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Planning a long weekend in London? If you’re not familiar with the Big Smoke, then the process of booking accommodation can be confusing. Should you plump for the up-market west or the funky east? Is north better than south? Which neighbourhoods are the most inviting, and which are best avoided? If you’re struggling to find a great place to stay, then here are a few suggestions.

Kensington: In the eighteenth century this neighbourhood was considered dowdy by the aristocrats who socialised in St James’ Street and Mayfair – but now Kensington is one of London’s most desirable boroughs. Close to popular attractions such as the Natural History Museum and the British Museum; lined with eclectic independent cafes and delis; scattered with well-tended gardens and the odd classy Kensington hotel, this is the place to see and be seen. Accommodation can be pricey, but you can find great deals on your Kensington hotel by booking in advance with a company such as Millennium Hotels.

Borough: Located just south of the river from the City and encompassing London Bridge Station with its fantastic transport connections, this is a fabulous option if you’re looking for lower-cost but still luxurious accommodation. The borough boasts some of London’s most lavish hotels, as well as plenty of independent guest-houses and B&Bs. Don’t miss out on a trip to Borough Market – a haven for gastronomists with its hundreds of fresh food and produce stalls.

Pimlico: Chelsea’s lower-profile neighbour, Pimlico is easy to get to thanks to its proximity to Victoria Station. It epitomises what many people think of as classic London, with street upon street of well-tended white Regency houses. But the borough also has a village feel, thanks to the abundance of boutique and charity shops, organic pavement cafes and cool coffee houses populated by a creative crowd.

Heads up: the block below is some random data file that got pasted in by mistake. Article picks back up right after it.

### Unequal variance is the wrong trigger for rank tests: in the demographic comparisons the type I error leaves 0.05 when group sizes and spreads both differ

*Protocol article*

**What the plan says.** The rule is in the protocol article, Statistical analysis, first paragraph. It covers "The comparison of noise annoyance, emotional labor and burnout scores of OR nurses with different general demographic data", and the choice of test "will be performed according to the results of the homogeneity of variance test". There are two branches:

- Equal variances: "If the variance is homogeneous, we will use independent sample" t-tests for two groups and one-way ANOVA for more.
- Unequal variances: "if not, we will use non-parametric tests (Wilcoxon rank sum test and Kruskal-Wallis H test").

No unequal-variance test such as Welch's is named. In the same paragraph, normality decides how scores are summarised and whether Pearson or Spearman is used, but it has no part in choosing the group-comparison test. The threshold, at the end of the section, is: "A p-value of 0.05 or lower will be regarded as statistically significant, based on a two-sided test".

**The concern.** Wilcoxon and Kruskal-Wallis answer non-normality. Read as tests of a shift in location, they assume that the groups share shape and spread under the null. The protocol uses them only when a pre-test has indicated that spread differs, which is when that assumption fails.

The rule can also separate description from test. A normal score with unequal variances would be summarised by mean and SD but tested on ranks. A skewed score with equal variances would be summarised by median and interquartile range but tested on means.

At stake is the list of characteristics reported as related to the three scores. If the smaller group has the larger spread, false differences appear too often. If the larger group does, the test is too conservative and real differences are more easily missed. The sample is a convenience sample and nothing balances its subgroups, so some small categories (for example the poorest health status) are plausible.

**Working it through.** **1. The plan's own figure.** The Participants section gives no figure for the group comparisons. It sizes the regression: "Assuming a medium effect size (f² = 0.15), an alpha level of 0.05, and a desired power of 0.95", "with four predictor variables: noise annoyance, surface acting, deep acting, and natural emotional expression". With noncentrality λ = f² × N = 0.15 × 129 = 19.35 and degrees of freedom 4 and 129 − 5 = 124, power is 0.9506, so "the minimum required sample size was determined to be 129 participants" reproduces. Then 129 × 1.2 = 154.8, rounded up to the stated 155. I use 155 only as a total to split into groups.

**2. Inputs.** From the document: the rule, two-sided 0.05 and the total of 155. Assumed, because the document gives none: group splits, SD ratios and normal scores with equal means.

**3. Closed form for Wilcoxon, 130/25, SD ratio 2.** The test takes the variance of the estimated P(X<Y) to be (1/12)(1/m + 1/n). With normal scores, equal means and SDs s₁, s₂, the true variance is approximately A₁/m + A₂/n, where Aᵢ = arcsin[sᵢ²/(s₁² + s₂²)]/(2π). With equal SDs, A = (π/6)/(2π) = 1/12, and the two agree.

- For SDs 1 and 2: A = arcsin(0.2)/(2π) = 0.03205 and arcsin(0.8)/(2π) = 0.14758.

Hackney: Not so long ago, tourists to London would have been told to avoid Hackney if they wanted to hang on to their valuables. Like nearby Shoreditch, however, the borough has experienced a period of Renaissance, and is currently in the funky stage between downtrodden and gentrified. A host of young artists and fashion designers have their studios here, there’s street upon street of bars, pubs and clubs, and when it comes to shopping Hackney’s outlet stores and charity stores are a great place to pick up a bargain.  Hackney still has an edgy feel, and since it still hasn’t quite made the tourist radar there aren’t so many hotels to choose from – but if you’re looking to party with a young and cool crowd then it’s the perfect place to base yourself.

Clapham: Londoners fall into two camps – those who love the area south of the river, and those who despise it. Clapham, the area that surrounds Clapham Common on both sides and runs all the way up to Clapham Junction Station, proves the haters wrong. It’s got good transport links, thanks to Britain’s busiest train station on one side and links to the Northern Line on the other, and it caters equally for families and young bloods with its bar-line streets and huge parks. Stay here if you want to be close to the city centre but fancy getting away from it all at the end of the day.